The airfield at Bute
Some of the aircraft on display
A model of Andrew Baird's original aircraft(the propellor is now in the Glasgow Riverside museum)
Andrew Baird - the Flying Blacksmith
Andrew Baird was born in
Galloway in 1862 and became an apprentice to a local blacksmith before going to work as a lighthouse keeper on Lismore. Later he travelled to Glasgow and worked as an Ironworker in the Clyde shipyards before setting up in business for himself as a blacksmith in Rothesay, on the . It was an exciting age of developments in all fields, many of which we take for granted today - the first radio receiver, the modern escalator and the vacuum cleaner as well as the teabag and instant coffee. With this range of innovations in progress it is not surprising that Andrew Baird’s early achievements were varied. island of Bute
He was responsible for a number of improvements to the plough and succeeded in building a model of the triple expansion engine powered by electricity. His wide ranging pursuits led him to join the Scottish Aeronautical society, then very much in its infancy.This interest in aviation was particularly inspired by the achievements of the Wright brothers and he sought to find out all he could about this new mode of transport, initiating and sustaining a correspondence with Louis Bleriot and with Franklin Cody.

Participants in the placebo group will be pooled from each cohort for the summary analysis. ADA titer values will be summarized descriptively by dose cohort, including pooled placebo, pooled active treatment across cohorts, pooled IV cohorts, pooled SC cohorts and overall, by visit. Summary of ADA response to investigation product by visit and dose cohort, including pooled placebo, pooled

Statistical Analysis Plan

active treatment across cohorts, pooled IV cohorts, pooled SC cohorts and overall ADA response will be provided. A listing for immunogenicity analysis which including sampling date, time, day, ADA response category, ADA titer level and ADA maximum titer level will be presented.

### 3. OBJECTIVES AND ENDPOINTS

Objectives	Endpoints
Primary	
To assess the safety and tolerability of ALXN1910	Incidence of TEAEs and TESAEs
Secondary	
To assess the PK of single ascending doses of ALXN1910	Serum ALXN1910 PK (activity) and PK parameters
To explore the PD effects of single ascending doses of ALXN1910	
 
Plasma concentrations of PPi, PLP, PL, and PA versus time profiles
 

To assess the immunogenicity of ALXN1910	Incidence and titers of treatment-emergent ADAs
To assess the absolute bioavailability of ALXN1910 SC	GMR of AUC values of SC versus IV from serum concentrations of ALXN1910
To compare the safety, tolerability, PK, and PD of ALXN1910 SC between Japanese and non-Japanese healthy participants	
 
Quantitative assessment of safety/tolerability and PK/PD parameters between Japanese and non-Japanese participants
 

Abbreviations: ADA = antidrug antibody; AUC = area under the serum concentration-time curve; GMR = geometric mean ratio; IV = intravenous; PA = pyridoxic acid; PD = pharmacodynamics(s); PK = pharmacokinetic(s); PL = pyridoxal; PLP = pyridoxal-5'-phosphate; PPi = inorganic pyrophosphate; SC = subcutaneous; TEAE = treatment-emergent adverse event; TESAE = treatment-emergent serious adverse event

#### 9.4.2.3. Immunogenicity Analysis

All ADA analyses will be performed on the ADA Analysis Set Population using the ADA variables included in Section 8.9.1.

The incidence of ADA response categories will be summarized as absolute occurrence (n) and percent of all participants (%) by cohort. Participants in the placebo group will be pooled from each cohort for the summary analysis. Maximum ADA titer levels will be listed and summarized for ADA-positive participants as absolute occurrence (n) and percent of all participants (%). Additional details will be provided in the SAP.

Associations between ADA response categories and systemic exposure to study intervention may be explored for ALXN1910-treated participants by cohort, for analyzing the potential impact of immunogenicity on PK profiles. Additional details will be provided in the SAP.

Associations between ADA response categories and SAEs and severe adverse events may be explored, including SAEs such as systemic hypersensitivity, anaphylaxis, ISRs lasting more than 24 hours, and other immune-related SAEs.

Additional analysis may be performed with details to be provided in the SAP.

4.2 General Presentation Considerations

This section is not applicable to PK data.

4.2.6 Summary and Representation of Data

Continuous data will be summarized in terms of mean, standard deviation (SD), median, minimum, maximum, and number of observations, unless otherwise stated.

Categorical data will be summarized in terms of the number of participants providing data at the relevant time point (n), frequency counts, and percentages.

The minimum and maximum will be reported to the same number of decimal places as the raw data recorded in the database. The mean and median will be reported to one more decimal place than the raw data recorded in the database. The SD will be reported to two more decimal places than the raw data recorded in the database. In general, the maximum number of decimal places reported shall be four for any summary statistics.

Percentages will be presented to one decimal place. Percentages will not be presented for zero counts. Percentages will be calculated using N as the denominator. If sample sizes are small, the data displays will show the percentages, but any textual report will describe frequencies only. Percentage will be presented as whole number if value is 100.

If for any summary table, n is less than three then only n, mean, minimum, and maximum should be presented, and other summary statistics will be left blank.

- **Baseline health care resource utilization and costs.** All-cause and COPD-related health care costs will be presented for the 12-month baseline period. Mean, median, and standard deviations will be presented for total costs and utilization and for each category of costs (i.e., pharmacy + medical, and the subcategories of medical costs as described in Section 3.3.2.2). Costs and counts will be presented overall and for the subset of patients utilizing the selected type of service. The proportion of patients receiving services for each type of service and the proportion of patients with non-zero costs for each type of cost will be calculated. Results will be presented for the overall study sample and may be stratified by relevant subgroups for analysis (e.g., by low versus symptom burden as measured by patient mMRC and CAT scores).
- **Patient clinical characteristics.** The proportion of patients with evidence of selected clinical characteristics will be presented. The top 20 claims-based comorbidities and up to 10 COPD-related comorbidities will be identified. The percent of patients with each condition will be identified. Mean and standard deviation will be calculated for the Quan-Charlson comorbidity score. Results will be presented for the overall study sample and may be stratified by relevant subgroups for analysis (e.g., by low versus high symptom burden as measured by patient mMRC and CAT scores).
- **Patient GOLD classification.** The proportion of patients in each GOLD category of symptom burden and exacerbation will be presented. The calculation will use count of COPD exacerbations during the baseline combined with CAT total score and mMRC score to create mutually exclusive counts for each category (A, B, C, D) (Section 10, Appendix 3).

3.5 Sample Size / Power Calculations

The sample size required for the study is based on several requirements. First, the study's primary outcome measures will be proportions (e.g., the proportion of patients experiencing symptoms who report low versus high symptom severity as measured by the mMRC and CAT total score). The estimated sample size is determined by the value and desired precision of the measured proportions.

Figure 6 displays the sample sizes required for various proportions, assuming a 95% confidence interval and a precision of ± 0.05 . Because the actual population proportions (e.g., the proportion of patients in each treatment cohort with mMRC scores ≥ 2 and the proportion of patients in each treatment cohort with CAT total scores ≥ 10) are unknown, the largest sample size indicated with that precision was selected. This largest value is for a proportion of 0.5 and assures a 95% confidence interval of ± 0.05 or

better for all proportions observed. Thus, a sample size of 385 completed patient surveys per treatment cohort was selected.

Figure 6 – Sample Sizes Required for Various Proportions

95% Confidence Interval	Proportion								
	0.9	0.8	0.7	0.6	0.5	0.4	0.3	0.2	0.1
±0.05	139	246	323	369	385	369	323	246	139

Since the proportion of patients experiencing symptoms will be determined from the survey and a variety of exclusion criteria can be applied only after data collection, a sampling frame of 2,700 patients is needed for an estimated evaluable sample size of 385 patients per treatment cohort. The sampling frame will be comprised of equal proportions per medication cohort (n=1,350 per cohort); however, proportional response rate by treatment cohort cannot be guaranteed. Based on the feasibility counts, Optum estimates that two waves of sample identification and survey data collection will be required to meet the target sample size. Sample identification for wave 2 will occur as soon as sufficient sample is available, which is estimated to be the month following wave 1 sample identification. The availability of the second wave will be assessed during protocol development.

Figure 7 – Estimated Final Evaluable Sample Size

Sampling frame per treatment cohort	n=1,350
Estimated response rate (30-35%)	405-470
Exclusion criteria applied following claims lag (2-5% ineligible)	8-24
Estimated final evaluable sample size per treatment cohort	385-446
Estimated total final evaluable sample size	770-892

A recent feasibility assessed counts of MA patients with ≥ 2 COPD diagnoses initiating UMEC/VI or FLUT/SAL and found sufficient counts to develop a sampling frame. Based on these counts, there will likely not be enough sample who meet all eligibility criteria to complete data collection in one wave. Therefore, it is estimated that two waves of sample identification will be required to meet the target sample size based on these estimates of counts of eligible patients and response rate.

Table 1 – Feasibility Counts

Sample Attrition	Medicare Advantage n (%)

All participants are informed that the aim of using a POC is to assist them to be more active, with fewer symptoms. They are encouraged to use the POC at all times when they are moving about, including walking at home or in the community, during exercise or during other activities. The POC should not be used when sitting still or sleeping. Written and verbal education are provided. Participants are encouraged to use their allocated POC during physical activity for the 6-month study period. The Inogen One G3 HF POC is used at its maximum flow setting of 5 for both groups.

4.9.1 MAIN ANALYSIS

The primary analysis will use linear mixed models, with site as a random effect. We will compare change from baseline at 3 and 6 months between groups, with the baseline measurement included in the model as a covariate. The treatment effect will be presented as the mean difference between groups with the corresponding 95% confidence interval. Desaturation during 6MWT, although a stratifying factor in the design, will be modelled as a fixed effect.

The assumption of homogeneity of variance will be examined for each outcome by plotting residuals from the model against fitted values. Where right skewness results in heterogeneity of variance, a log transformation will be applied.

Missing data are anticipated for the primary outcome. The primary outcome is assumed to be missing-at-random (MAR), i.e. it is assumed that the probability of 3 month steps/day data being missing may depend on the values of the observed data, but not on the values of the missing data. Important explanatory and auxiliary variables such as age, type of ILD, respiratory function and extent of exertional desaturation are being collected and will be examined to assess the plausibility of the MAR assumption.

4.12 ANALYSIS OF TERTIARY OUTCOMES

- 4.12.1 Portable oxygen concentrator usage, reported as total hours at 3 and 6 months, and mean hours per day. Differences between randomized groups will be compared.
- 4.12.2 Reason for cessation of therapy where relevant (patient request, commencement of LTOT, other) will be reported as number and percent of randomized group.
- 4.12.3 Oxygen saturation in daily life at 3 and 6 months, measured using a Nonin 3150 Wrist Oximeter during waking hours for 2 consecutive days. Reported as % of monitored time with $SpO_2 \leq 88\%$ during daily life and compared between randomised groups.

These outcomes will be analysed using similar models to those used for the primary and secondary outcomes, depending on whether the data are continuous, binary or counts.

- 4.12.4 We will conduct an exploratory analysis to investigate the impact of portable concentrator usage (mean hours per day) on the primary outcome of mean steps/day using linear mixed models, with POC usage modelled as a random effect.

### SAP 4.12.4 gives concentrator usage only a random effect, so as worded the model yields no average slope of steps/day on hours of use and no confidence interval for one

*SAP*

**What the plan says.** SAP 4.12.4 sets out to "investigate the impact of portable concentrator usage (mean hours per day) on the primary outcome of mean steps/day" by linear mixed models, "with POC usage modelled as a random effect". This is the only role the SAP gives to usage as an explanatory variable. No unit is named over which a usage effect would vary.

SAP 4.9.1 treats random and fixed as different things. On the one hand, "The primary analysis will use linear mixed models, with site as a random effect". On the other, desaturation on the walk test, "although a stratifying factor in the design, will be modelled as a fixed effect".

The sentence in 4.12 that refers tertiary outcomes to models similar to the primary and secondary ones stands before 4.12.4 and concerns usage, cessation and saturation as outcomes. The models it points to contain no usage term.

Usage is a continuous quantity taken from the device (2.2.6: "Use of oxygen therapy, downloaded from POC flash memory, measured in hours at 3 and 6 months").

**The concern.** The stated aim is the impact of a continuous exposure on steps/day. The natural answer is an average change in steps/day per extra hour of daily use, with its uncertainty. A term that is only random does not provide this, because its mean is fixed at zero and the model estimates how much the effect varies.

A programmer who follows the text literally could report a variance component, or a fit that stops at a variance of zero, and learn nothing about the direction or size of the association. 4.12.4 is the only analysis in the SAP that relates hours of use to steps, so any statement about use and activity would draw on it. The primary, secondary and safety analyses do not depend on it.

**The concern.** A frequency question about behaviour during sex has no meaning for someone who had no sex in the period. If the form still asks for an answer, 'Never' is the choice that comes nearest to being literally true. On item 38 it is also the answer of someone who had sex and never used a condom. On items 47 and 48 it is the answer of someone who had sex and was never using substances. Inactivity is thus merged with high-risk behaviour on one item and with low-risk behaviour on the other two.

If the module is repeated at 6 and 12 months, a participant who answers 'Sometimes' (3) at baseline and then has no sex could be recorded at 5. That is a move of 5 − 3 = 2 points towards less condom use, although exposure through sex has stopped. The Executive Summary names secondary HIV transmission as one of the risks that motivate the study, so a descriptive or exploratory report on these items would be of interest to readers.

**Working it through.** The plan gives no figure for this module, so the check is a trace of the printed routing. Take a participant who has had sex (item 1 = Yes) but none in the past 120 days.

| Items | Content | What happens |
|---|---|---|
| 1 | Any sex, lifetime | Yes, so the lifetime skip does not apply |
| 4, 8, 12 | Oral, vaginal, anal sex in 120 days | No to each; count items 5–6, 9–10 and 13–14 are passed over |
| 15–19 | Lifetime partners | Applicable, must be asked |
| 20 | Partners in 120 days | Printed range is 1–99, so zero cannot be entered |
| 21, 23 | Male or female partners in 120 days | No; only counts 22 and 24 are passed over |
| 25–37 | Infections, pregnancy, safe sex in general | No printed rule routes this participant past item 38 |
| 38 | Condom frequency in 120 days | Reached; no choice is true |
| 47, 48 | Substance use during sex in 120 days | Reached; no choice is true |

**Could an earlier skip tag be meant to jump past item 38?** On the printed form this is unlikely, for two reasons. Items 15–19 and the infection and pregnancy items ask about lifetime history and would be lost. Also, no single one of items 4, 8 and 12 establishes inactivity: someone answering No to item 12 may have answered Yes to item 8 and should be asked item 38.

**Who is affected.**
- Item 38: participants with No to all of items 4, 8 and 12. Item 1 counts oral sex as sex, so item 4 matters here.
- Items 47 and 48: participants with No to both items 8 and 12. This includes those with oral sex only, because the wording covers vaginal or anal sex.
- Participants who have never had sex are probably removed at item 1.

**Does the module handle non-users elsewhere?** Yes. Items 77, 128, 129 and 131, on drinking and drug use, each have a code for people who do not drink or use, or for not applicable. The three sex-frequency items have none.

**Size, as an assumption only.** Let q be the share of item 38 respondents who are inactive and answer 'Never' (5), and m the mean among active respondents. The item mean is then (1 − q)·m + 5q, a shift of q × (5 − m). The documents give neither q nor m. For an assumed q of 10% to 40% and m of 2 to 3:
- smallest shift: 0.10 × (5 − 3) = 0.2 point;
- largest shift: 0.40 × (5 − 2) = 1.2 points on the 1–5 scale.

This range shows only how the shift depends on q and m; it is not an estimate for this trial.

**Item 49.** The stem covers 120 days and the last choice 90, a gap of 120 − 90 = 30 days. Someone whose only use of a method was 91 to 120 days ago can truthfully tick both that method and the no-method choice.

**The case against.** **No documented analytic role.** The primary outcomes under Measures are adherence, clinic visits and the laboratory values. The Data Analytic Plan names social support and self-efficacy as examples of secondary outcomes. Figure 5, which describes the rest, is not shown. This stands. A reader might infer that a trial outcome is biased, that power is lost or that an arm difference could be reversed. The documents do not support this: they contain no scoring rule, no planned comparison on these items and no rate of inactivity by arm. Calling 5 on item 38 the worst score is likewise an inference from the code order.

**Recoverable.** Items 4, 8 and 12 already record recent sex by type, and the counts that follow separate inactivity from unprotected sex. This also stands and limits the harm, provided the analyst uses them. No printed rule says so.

After Bleriot completed his powered flight across the English Channel in 1901, Baird made the journey to
Blackpool where an aeronautical exhibition was being held. What he learned there inspired him to start a project to build a plane in partnership with a friend, Ned Striven, who was the Burgh engineer in Rothesay. The engine itself was built in and its wings were sown in silk by Andrew’s wife, Euphemia. The plane they finally built was not only displayed at the Highland Games on Edinburgh Bute, it was also a key attraction on Rothesay’s Esplanade for most of that summer. Later that year it was towed away to a farm at Cranslagvourity in preparation for the trial flight nearby on the sands of . Most unfortunately the sands of Ettrick Bay did not provide a good enough surface for the trials but the plane did rise, though briefly. Ettrick Bay
Baird’s fascination with flight was typical of the time, but few had his drive and technical skills to turn their interest into reality.